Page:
Parent Communication Tips to Reduce Stress & Save Time.

Dr. Kara Stern
3 min read
Graphic woman with a loudspeaker and text message symbols.

I have made some really bad communication gaffes with parents.

😬 The time I sent a school newsletter reversing the dates & times on a bunch of events, causing parents to either show up at the wrong time or to miss them all together.

😫 Or when I forwarded an email to my principal from a complaining parent in which I described the child’s behavior in, um, strong terms, but accidentally replied to the parent’s email instead of forwarding it.  

🙄 I sent a bulletin announcing a new program for students who needed extra help. When someone mentioned it at a PTA meeting months later, a mom who hadn’t signed her kid up turned to me in shock. “Why didn’t you tell me about this?”

“I sent an email to the whole community,” I replied.

“Well, I didn’t get that email,” she said.

Adding, “and anyway, you knew it was something my kid needed so I’m frustrated you didn’t reach out to me directly.” I went back to my office and checked the analytics. Sure enough, she had not only gotten it, she had opened it. But was she right? Was I responsible for reaching out to her individually, if I informed everyone?

In hindsight, I think I was.

Some parents are harder to reach than others.

Maybe it’s because they are new to English, maybe it’s life circumstances, or maybe it’s an issue of personality. But it means we have to work harder to reach them. A recent study found that email is not enough.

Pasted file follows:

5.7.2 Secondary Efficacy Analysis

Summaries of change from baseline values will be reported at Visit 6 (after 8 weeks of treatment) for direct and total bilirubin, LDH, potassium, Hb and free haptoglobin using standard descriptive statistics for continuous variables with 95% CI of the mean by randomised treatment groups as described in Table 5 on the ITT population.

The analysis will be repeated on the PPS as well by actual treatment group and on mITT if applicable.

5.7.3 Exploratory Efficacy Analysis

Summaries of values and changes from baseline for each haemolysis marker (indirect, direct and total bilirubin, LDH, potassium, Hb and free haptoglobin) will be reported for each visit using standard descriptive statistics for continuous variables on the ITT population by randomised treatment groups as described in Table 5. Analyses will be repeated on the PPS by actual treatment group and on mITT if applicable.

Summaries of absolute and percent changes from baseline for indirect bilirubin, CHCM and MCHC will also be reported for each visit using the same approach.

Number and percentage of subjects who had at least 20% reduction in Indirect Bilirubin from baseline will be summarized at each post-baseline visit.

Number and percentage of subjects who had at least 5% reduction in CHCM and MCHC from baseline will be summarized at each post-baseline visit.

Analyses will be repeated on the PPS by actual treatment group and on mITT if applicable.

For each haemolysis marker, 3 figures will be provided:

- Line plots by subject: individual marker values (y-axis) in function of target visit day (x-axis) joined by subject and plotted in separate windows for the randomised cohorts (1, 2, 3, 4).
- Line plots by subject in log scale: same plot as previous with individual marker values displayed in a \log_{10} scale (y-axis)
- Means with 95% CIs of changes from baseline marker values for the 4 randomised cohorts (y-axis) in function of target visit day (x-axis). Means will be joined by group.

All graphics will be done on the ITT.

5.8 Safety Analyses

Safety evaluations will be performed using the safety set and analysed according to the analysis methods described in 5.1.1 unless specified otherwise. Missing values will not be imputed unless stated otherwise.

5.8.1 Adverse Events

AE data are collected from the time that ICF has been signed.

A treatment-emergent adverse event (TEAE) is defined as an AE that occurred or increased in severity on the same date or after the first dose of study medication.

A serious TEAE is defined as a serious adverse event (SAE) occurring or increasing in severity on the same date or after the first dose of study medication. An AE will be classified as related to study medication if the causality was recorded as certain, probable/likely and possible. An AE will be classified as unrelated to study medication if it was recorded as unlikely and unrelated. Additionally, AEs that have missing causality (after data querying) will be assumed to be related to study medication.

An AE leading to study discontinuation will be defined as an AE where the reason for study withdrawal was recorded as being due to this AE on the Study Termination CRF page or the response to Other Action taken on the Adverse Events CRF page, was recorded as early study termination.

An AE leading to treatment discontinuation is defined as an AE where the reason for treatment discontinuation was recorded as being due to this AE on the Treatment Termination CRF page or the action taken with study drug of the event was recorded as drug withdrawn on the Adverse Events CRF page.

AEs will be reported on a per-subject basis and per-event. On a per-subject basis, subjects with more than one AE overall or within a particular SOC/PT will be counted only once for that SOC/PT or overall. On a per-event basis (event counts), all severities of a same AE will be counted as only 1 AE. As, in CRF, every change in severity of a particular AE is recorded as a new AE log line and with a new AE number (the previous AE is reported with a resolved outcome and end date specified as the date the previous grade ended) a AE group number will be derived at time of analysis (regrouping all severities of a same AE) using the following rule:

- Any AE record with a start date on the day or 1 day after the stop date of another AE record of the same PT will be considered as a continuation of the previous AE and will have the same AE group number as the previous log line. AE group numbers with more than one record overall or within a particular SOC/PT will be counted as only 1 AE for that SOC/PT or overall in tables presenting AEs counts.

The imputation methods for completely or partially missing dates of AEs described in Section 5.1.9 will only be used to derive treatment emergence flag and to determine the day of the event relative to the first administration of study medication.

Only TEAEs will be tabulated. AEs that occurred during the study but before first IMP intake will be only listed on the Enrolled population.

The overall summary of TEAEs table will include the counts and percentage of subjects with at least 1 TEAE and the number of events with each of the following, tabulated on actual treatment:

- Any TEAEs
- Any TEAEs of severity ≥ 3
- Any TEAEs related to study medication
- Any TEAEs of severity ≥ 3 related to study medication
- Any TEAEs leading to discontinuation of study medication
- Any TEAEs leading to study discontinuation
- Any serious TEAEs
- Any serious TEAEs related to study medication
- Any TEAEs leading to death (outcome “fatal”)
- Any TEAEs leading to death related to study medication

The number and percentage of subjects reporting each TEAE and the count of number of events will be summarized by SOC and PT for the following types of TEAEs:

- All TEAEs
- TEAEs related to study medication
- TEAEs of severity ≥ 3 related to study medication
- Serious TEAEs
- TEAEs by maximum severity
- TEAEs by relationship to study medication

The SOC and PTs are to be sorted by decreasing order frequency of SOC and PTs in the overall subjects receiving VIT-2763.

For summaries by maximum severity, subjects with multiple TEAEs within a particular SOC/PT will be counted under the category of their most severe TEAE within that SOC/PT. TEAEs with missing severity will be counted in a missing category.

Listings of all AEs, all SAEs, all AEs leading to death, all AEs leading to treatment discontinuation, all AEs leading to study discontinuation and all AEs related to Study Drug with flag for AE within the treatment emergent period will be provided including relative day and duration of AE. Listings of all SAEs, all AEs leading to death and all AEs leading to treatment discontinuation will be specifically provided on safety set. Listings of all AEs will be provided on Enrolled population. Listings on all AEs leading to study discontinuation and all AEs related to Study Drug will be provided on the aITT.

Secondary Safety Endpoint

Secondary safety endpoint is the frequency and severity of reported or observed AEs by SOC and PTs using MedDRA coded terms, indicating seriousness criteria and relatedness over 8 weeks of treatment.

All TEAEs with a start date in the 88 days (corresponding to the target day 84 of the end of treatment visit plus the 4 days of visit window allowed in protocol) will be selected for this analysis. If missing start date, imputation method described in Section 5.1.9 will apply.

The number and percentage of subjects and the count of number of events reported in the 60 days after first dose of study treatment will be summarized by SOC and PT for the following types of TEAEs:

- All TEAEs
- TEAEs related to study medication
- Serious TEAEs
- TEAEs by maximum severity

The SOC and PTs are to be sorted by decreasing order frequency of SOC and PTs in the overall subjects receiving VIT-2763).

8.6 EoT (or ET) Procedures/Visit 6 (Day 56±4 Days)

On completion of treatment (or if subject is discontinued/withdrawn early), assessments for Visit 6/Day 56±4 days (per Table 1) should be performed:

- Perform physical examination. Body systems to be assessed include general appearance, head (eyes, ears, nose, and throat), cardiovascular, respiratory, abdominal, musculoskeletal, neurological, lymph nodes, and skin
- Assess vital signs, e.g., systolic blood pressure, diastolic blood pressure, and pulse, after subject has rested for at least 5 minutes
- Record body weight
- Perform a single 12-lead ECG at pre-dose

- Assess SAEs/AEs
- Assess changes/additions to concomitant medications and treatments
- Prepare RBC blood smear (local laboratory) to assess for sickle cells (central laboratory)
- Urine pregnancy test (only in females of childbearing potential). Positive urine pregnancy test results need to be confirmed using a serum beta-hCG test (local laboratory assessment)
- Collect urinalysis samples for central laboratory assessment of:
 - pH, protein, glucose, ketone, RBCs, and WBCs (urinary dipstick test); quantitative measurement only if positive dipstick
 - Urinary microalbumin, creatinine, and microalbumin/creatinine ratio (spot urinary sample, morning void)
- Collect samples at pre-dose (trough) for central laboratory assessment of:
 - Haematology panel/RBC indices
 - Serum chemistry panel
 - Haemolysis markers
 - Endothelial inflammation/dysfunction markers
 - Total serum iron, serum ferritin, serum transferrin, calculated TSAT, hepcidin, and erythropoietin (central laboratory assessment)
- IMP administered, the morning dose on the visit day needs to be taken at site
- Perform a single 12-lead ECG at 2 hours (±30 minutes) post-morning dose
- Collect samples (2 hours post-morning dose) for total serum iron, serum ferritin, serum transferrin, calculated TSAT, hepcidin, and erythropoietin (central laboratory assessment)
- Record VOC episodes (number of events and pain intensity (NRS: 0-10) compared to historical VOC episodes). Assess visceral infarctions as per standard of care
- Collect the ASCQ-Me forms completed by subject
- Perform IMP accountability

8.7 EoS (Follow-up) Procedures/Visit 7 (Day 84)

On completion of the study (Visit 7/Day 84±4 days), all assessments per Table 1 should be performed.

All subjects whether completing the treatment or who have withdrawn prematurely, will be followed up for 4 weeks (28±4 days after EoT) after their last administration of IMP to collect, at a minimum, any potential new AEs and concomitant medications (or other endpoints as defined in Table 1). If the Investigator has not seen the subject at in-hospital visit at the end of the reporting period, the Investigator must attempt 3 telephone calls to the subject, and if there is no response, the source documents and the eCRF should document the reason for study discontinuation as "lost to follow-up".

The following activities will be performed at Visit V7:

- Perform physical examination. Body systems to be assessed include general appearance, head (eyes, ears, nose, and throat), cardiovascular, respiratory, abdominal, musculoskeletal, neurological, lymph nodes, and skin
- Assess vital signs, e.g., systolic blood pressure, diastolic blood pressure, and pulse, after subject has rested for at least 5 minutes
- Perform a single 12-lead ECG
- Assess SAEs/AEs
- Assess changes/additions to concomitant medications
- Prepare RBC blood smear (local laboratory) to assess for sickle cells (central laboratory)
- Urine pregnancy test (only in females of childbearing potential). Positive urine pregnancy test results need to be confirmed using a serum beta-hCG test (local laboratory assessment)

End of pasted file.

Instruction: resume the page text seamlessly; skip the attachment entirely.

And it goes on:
Beyond outreach, there’s also the challenge of making parents feel welcome. Included.

This 2-part template is a good way to get started.

The first part has 4 resources for effectively communicating with parents, with tips for what lines of communication to open & when, and how to work with a variety of different kinds of parents. The second part is a sample Weekly Classroom Update that teachers can simply duplicate & personalize.

Just click here to get started. And good luck!

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Dr. Kara Stern

Dr. Kara Stern began her career as an ELA teacher, then shifted into administration as a middle school principal. Dr. Stern is a fervent advocate for equitable communication and family engagement. She spent five years as Executive Director at Math for America, where she designed the professional learning community that exists to this day. An unexpected move to Tel Aviv launched her into the world of EdTech where she became the Director of Education Content for Smore and then the Head of Education Solutions at SchoolStatus. Outside of work, she indulges her love for reading, devouring two novels weekly, with a particular fondness for heists and spy stories.

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